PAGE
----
Los Angeles Lakers: How have Magic Johnson and Rob Pelinka done so far

(Photo by Robert Laberge/Getty Images)
(Photo by Robert Laberge/Getty Images) /

Last year Jeanne Buss entrusted the Los Angeles Lakers’ future to Magic Johnson and Rob Pelinka. How have they done in their first year on the job?

Let’s look back at the transactions made by the new Los Angeles Lakers front office since Magic Johnson and Rob Pelinka took control.

Lou Williams for Corey Brewer and Houston’s first-round pick (no. 28)
At the time of this trade, Williams was the Lakers top scorer and had one additional year left on his essentially below-market contract. Sweet Lou is a great shooter and scoring guard and a top 6th man. He was later traded to the Clippers, where he shined and was nearly chosen as an All-Star this season. He recently signed a contract extension.

Even though Brewer got limited playing time, he was a valuable voice of experience on a young Lakers team.

His request to be released this midseason was granted, and he signed with the Thunder, where he ended up starting alongside Russell Westbrook and Paul George for a playoff team. (Perhaps he can tell PG just how good the young Lakers nucleus is!).

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The Lakers traded the pick to Utah in exchange for two lower picks, which they used to select Josh Hart and Thomas Bryant. Hart got better and better as the season progressed. He is now viewed prospectively as an integral part of the Lakers future, possibly as a starter or as a deluxe 6th man. He is not the shooter or scorer Williams is but is a far better defender.

Bryant is a raw big with 3-point shooting ability who was a G-League all-star this year. His NBA future is promising but unpredictable. If he becomes a solid contributor, the trade will be a winner for the Lakers.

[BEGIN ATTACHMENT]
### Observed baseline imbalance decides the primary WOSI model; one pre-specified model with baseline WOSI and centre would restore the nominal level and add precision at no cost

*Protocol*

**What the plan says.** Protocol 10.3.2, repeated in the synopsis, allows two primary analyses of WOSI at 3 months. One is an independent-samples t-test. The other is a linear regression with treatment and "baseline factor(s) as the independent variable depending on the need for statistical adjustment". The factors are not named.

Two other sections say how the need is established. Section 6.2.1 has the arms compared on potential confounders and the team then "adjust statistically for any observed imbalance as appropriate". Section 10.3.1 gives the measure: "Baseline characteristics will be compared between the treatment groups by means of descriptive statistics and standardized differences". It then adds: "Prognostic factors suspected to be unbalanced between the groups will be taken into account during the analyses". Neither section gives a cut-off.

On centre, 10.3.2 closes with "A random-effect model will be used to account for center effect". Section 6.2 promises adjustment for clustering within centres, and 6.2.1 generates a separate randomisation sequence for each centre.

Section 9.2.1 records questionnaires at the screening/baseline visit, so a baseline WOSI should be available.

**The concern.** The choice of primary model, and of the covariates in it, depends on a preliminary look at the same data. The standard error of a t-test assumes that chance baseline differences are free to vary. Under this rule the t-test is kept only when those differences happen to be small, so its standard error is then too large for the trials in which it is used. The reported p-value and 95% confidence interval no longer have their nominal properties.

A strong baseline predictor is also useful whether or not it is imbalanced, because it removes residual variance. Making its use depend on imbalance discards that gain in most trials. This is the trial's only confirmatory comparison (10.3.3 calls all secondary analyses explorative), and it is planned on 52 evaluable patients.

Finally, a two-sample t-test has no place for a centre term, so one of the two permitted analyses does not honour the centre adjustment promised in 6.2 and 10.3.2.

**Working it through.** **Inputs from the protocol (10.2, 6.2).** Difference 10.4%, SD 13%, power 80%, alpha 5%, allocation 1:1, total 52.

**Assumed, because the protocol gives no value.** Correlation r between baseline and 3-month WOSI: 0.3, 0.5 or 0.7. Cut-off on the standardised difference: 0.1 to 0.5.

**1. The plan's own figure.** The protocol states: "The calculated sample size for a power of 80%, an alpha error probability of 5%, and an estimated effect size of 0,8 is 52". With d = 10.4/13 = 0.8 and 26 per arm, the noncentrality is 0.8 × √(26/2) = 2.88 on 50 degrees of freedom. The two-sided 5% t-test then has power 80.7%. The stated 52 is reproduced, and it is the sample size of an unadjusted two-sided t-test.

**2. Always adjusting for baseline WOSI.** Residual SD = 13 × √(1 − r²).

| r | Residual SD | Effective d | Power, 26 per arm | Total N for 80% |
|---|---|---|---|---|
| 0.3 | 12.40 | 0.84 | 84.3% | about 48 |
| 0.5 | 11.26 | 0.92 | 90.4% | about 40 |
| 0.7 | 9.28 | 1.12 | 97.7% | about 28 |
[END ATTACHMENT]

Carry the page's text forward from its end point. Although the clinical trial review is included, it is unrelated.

Marco Huertas for Tyler Ennis
This was a minor trade of backup point guards. The Rockets waived Huertas shortly after the trade and he no longer plays in the NBA. Ennis has been inconsistent in a backup role and may or may not return next season.

D’Angelo Russell and Timofey Mozgov for Brook Lopez and the no. 27 pick in the draft
Much has been written about this surprising deal. The Lakers had chosen Russell with the No. 2 pick of the draft just two years earlier. However, Magic wasn’t sold on his ability to lead the team. And Mozgov was substantially overpaid based on his actual contributions.

For the Nets, Russell had a promising start this past season before being injured and still has a bright future as a potential 20 points per game scorer. Mozgov did little for Brooklyn.

On the Lakers side, Lopez was a solid if a somewhat inconsistent big man and was an overall positive veteran presence on a young team. His contract expired, and although he will probably sign elsewhere, there is a chance he will return. The team also got salary cap relief by eliminating Mozgov’s contract.

Of course, the biggest plus of the trade for the Lakers was that they used the pick on Kyle Kuzma, who enjoyed an outstanding rookie season. He was one of three players to lead the team with a 16.1 PPG average (Julius Randle and Brandon Ingram were the others).